Cries of increasing the minimum wage to $15.00 per hour are emanating from virtually every Democratic candidate in the 2020 election cycle. Not to be outdone, Seattle’s minimum wage increased on January 1, 2019 to $16 per hour for large employers; $15 per hour for employers with less than 500 employees and $12 per hour for all other employers.
The emotions on the issue run deep. The impact of the decisions in the minimum wage debate will be felt by the most vulnerable for generations to come.
The argument advocated predominately to raise the minimum wage relate to the argument that one cannot live on the current minimum of $7.25 an hour.
Few believe that one can live on $7.25 an hour but the logical consequence of the “cost of living” argument translates into an argument that one’s living costs are somehow the employer’s responsibility. The argument defies economic logic and reality.
If an employer is responsible for giving a “living wage” perhaps the minimum wage should be redefined as the personal budget you provide your employer annually which the employer must cover. Every employee would be paid according to their personal cost of living. Virtually everyone would recognize this idea as ludicrous and not economically sustainable but then so is the cost of living argument supporting requests to hike the minimum wage.
If you have ever been poor, and I have, you quickly appreciate the allure of raising your pay. What a way to get out of financial problems comes to mind first. Then reality sets in and this reality is harshest for the most vulnerable.
During a run for the Pennsylvania state legislature to which I was elected, I was asked by a very dear friend after Mass to answer two questions. The first question was “Do you support raising the minimum wage?” and the second question was “If you do not support raising the minimum wage, would you feel the same way if that is what you were earning?”
I indicated that I did not support raising the minimum wage and that my reasons for not supporting the minimum wage were numerous.
The “feel good” aspect of minimum wage is almost irresistible but at the same time the public policy aspect of it can be unbelievably damaging to the very people you are attempting to help.
It was obvious that the economics of how employers make employment decisions was not clear to the public in general. The marketplace determines minimum wage, not the government.
Governments can dictate a minimum wage, but the marketplace will determine whether it will be paid.
The basic building block of whether any wages can be paid to anyone is dependent upon whether the customer is willing to pay it. The customer ultimately determines how much anyone can be paid.
Once past the customer decision, the marketplace, whether you believe in the free market or not, will determine whether the pay scale you offer is sustainable. “Black Markets” flourish when governments attempt to assert their will over the will of the marketplace.
Many of the unintended consequences of minimum wage legislation can be destructive to both the employee and the community.
For instance, an increase in the minimum wage may cause an employer to determine if the employee’s value is worth the cost. If what you are paid is not offset by the value to the customer of what you are doing, your job will go away.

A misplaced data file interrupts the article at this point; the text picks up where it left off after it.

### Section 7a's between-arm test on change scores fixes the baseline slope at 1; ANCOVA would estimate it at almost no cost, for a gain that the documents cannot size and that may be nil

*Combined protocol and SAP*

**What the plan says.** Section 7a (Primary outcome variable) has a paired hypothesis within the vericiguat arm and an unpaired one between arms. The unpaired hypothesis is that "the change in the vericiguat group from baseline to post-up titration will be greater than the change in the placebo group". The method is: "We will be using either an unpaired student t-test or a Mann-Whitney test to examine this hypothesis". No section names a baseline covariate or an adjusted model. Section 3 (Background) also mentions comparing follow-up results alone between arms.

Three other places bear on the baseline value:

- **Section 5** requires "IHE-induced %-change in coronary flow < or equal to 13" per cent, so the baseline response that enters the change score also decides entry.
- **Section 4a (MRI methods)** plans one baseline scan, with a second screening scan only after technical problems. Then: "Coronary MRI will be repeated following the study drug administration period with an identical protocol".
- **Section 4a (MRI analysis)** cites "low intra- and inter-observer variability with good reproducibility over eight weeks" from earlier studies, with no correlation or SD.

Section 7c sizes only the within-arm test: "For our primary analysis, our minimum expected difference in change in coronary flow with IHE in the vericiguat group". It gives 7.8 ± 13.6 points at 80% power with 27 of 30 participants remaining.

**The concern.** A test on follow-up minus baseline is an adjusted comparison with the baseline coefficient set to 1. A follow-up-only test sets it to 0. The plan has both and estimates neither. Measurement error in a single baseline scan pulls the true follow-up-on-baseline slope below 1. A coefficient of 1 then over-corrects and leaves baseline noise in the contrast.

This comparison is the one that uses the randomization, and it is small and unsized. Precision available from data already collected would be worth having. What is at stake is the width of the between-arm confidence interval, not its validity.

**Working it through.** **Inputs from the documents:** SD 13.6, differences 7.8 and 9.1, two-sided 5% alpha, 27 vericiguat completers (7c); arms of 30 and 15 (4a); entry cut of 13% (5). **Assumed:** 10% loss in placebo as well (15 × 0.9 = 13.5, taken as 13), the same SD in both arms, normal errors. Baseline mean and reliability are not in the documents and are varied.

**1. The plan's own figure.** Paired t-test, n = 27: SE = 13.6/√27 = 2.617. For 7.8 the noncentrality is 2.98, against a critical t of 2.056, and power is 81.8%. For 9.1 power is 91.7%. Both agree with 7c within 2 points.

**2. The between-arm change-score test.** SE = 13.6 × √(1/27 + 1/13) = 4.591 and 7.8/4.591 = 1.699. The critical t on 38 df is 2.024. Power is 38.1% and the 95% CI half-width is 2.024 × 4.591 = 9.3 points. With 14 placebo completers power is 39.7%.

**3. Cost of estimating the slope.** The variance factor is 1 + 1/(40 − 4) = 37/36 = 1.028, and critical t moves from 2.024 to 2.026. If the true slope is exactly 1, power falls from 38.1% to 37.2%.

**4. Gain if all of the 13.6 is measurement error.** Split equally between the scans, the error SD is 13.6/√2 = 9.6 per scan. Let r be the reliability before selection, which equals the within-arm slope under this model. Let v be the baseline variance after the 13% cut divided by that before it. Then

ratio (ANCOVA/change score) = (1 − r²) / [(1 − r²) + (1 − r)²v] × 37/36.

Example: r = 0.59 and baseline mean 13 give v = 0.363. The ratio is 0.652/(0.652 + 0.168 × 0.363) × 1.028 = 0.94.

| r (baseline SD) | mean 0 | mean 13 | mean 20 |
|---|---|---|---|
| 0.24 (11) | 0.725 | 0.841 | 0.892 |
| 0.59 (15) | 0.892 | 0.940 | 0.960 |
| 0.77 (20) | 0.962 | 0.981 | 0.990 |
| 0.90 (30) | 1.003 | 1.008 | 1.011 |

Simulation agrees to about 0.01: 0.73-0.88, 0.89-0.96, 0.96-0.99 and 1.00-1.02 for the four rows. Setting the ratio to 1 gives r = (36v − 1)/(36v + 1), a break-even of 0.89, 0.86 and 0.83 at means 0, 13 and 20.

On a larger scale, minimum wage also significantly adversely affects rural communities over urban communities. Quite simply, $15 per hour in a rural area is significantly different than $15 per hour in Philadelphia or New York.
Attempting to establish a national standard penalizes lower-cost communities such as rural communities compared to their urban counterparts. In effect, minimum wage legislation harms employees and employers in less populated areas even though their cost of living is significantly less.
Minimum-wage legislation is also tremendously discriminatory to younger workers. It increases the cost to a prospective employer to hire someone with little to no experience such that the employer is significantly less willing to risk hiring a person with little to no experience. Labor force participation for those from age 16 to 19 has dropped from 52.7% in 1994 to 34% in 2014. The consequences of this dramatic reduction will be felt in the workforce and in their lives for decades to come.
Many employers that I deal with lament the fact that younger people who have not had the benefit of working part-time jobs while in high school are coming into the workforce with little to no job skills making them almost unemployable by the time they are in their mid-20’s. An entry-level job is designed to give experience not just income.
The net result is that many employers are now offering unpaid “internships” to prospective employees rather than paying jobs because of minimum-wage legislation which increases cost with little apparent increase in value.
The danger with feel-good legislation is that it does not feel good when it backfires.
The greatest gift we can give to a new worker is to give them skills that will last them a lifetime not just a paycheck that will last a weekend.
Frank Ryan, CPA, USMCR (Ret) represents the 101st District in the PA House of Representatives. He is a retired Marine Reserve Colonel, a CPA and specializes in corporate restructuring. He has served on numerous boards of publicly traded and non-profit organizations. He can be reached at [email protected].